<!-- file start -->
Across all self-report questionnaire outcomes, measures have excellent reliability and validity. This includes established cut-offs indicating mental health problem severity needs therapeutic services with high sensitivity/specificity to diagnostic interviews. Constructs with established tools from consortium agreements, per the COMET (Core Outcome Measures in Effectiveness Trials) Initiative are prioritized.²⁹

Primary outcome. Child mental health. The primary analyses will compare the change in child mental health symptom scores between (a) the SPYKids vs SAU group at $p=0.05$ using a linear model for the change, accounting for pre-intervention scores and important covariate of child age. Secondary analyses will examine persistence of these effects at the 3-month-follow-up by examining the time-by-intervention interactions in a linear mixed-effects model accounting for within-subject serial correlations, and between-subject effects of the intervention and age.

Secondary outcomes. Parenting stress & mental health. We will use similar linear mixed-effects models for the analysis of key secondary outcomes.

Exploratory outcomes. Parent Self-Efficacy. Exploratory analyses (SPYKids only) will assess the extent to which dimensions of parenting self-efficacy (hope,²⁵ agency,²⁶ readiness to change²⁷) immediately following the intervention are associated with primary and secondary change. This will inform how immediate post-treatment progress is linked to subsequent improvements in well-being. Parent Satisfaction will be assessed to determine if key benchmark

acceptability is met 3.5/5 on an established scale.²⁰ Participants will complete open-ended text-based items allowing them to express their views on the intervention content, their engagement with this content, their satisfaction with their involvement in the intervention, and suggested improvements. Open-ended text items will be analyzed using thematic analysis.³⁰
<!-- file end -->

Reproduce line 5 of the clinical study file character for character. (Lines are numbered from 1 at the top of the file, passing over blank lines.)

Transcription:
acceptability is met 3.5/5 on an established scale.²⁰ Participants will complete open-ended text-based items allowing them to express their views on the intervention content, their engagement with this content, their satisfaction with their involvement in the intervention, and suggested improvements. Open-ended text items will be analyzed using thematic analysis.³⁰